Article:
Leveson, rather than Coulson, was today’s PMQs buzzword. The Prime Minister wrapped himself in it, swaddled himself in its pages and caveats, drowned his sorrows in its footnotes and appendices.
Because you see, David Cameron believes that he did nothing wrong whatsoever when it came to Andy Coulson. Hiring a man who left a national newspaper under a cloud was a problem free judgement. As I wrote this morning, the Prime Minister wants you to believe that he’s a dupe, because the alternative is you’d think he was the kind of cold, calculating guy who’d invite (and retain) a criminal into the heart of government.
David Cameron’s confidence comes, he’d have you believe, not from his arrogance, confidence or overblown sense of self-worth. No, the source of his confidence is the Leveson Report. David Cameron very much wants us to talk about Leveson – perhaps for the first time. So let us talk about the Leveson inquiry.
- It was an inquiry that David Cameron didn’t want to commission – and when he did, it was under duress.
- It’s an inquiry that he has not implemented the recommendations of. (If I were Lord Leveson, I’d be wondering what time after Andy Coulson was pronounced a criminal the PM discovered he was a Leveson-junkie).
- And most importantly of all, the Leveson Inquiry was restricted from commenting on or dealing with many of the issues surrounding existing court cases or legal action. As the BBC reported at the time “In some cases, specific evidence about phone-hacking allegations was not heard, to avoid prejudicing ongoing criminal investigations. “
The Leveson Inquiry was important, no doubt, but for the Prime Minister to wave the report around today as if it absolves him from the blame of consistent, wilfull blind negligence when it comes to hiring Andy Coulson is a sick, twisted contortion of what the Inquiry was actually about, and actually found. If the Leveson Inquiry were taking place now, with the ability to delve into Andy Coulson’s criminal acts – now a matter of public record – then the PM would presumably be assured a less quoteworthy report to weild like a shield on the floor of the commons.
Yet Miliband’s attempts to best the PM today were not of the sort that requires a shield. He did not brandish the truth like a mace, preferring to probe, examine and explore. It was forensic – scapel-like – and although shorn of much of the blood and guts that many onlookers would have liked to have seen, it appeared effective until…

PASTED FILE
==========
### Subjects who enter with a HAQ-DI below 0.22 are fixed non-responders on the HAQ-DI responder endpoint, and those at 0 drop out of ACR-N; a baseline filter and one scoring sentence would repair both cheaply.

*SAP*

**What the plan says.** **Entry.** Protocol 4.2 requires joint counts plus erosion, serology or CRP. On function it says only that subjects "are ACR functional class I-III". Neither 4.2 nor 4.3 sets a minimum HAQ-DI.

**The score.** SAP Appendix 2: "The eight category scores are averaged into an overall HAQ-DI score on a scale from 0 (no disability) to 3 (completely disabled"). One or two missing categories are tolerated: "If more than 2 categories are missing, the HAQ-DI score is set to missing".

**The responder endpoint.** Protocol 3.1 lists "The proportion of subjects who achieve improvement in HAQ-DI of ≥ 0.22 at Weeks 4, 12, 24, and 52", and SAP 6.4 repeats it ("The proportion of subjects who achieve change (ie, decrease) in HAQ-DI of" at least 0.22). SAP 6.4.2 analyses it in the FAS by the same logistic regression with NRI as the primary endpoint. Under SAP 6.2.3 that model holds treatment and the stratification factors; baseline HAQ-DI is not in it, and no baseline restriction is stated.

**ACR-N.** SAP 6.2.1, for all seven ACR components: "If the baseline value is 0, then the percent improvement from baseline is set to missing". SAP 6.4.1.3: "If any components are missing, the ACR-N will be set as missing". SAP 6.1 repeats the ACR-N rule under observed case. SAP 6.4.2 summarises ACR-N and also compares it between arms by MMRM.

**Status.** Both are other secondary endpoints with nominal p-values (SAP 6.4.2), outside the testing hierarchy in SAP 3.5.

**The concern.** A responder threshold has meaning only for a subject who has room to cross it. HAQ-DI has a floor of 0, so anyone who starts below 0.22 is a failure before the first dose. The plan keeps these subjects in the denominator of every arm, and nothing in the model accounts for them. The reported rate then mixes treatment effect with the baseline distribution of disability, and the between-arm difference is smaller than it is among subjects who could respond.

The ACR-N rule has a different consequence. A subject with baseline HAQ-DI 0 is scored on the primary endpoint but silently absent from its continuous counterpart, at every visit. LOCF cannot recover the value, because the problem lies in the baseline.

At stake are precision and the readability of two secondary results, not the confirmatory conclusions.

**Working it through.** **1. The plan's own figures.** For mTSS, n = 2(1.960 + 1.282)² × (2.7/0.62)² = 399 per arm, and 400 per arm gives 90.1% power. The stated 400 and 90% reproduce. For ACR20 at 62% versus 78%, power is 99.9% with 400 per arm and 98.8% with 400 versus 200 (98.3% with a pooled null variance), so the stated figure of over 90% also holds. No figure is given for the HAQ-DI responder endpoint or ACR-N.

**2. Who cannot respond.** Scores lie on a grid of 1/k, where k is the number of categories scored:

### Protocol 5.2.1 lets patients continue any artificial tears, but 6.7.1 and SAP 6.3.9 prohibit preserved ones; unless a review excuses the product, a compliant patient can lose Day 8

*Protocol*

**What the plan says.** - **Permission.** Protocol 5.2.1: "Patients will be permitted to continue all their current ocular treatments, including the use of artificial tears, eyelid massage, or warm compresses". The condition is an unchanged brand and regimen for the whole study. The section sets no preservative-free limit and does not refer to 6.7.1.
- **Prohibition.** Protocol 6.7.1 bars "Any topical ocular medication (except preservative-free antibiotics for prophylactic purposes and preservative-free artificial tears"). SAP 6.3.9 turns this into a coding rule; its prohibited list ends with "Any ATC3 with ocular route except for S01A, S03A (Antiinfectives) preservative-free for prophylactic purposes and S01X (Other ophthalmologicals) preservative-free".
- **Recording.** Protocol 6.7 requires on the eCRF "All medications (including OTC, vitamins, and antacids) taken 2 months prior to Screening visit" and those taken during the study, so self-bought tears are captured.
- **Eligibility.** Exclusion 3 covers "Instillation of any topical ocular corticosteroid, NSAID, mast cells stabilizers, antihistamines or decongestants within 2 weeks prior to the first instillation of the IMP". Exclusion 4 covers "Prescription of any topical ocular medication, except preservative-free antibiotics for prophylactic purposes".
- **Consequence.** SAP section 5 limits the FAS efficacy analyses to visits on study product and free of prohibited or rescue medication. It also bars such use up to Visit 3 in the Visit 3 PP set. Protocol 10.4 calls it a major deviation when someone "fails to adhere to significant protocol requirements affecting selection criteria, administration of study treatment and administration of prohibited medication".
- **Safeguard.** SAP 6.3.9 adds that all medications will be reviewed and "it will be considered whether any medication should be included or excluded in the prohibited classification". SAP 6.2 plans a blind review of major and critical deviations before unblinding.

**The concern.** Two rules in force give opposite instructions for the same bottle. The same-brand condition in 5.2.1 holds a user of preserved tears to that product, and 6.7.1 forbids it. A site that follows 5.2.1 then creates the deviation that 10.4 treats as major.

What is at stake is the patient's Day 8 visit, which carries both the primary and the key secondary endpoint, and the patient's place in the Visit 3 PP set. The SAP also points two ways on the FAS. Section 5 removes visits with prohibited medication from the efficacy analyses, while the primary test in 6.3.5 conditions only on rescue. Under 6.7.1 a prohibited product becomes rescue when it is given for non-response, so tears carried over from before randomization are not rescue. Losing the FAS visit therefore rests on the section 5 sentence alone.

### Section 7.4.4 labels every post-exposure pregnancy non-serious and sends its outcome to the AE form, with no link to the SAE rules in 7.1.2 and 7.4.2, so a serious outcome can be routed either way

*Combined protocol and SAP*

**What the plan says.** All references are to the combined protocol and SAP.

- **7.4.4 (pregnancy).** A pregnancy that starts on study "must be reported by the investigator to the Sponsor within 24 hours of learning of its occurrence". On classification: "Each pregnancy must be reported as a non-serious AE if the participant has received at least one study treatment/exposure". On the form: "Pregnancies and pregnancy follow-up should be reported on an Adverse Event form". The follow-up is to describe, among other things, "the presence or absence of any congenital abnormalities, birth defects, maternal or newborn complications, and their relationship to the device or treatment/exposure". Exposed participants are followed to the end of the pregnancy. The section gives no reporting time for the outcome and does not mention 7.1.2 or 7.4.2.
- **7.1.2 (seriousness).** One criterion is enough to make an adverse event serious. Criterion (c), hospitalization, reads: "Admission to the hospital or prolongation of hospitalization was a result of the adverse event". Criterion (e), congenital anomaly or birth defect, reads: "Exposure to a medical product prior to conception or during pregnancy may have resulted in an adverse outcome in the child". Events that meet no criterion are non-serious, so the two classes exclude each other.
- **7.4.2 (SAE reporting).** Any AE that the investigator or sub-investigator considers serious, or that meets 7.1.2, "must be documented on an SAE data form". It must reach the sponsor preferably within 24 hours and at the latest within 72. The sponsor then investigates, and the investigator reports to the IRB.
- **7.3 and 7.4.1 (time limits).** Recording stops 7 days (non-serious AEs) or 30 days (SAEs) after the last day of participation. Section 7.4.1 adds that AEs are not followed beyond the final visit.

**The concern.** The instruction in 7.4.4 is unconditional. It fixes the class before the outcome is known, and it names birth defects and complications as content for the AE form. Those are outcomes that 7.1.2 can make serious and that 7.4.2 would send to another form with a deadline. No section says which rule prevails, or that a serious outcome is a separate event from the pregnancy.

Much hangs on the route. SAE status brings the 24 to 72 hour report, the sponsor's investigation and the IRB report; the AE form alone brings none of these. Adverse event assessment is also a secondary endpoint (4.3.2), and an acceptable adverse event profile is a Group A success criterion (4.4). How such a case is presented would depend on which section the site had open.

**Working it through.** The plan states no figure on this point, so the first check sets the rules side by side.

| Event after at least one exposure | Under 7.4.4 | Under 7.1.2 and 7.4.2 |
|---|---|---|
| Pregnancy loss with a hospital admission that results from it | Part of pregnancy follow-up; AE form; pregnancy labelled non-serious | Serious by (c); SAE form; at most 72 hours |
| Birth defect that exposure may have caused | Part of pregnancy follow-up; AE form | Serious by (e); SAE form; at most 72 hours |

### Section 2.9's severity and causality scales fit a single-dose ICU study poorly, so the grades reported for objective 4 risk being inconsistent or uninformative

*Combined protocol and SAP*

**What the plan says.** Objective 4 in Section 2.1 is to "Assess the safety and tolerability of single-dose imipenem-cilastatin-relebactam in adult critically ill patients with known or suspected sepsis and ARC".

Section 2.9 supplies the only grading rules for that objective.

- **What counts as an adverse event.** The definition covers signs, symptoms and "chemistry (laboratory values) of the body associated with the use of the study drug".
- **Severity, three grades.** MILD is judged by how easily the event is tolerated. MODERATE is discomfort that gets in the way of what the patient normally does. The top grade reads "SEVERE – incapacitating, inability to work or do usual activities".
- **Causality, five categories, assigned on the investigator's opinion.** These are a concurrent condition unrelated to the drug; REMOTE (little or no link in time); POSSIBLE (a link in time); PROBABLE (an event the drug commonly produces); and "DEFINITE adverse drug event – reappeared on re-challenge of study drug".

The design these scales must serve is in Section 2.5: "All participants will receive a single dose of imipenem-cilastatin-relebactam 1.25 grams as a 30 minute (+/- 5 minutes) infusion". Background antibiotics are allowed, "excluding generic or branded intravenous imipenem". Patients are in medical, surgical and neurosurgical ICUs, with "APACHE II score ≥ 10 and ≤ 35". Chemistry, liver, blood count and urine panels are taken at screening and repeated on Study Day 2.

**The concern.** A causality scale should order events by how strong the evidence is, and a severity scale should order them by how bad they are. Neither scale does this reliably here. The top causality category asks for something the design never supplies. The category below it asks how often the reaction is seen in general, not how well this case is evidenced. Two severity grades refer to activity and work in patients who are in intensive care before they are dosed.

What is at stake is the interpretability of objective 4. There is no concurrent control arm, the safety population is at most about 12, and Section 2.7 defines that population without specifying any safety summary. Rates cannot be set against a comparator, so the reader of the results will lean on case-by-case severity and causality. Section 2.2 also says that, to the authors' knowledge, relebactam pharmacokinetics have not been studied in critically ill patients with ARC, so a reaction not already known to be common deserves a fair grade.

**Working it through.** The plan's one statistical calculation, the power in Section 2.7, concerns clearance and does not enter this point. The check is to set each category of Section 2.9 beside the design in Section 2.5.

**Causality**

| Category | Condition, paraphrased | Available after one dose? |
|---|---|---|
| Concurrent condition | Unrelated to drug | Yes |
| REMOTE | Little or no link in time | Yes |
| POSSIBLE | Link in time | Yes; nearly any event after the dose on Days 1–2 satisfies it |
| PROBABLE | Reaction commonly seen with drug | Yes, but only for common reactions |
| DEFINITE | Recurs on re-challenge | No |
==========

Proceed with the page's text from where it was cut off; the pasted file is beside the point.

…that Sun photo. It was bound to get a mention, but when it did, the result was wounding. Miliband lambasted Cameron’s weakness, only to be told that weakness is attacking Murdoch, posing with the Sun and then apologising. That was not an attack without merit. Nor was it one that couldn’t have been seen a mile off (and should have been seen before that daft photo was even taken).
Yet the Labour leader picked himself up, and probed away again at the PM. What did he know? What did the civil servants know? What concerns did they express? A jubilant press pack asserted that Miliband had lost the debate, but the Labour leader seemed confident. Are landmines being laid for future skirmishes? What did senior civil servants warn Cameron about Mr Coulson? That will become clearer in the hours and days ahead.
And what of the scores for this skirmish? Did Miliband trounce Cameron? No. Although if he failed to slam the ball into the net, it was because the PM had crammed the goal with discarded copies of the Leveson report. A Leveson report that wasn’t allowed to examine ongoing court cases. Like that one that found has just found Coulson – a man he hired, trusted, and befriended – guilty.
So lets talk about the Leveson report Mr Cameron. Lets talk about it all day. But lets also talk about what, and who, it couldn’t properly report on.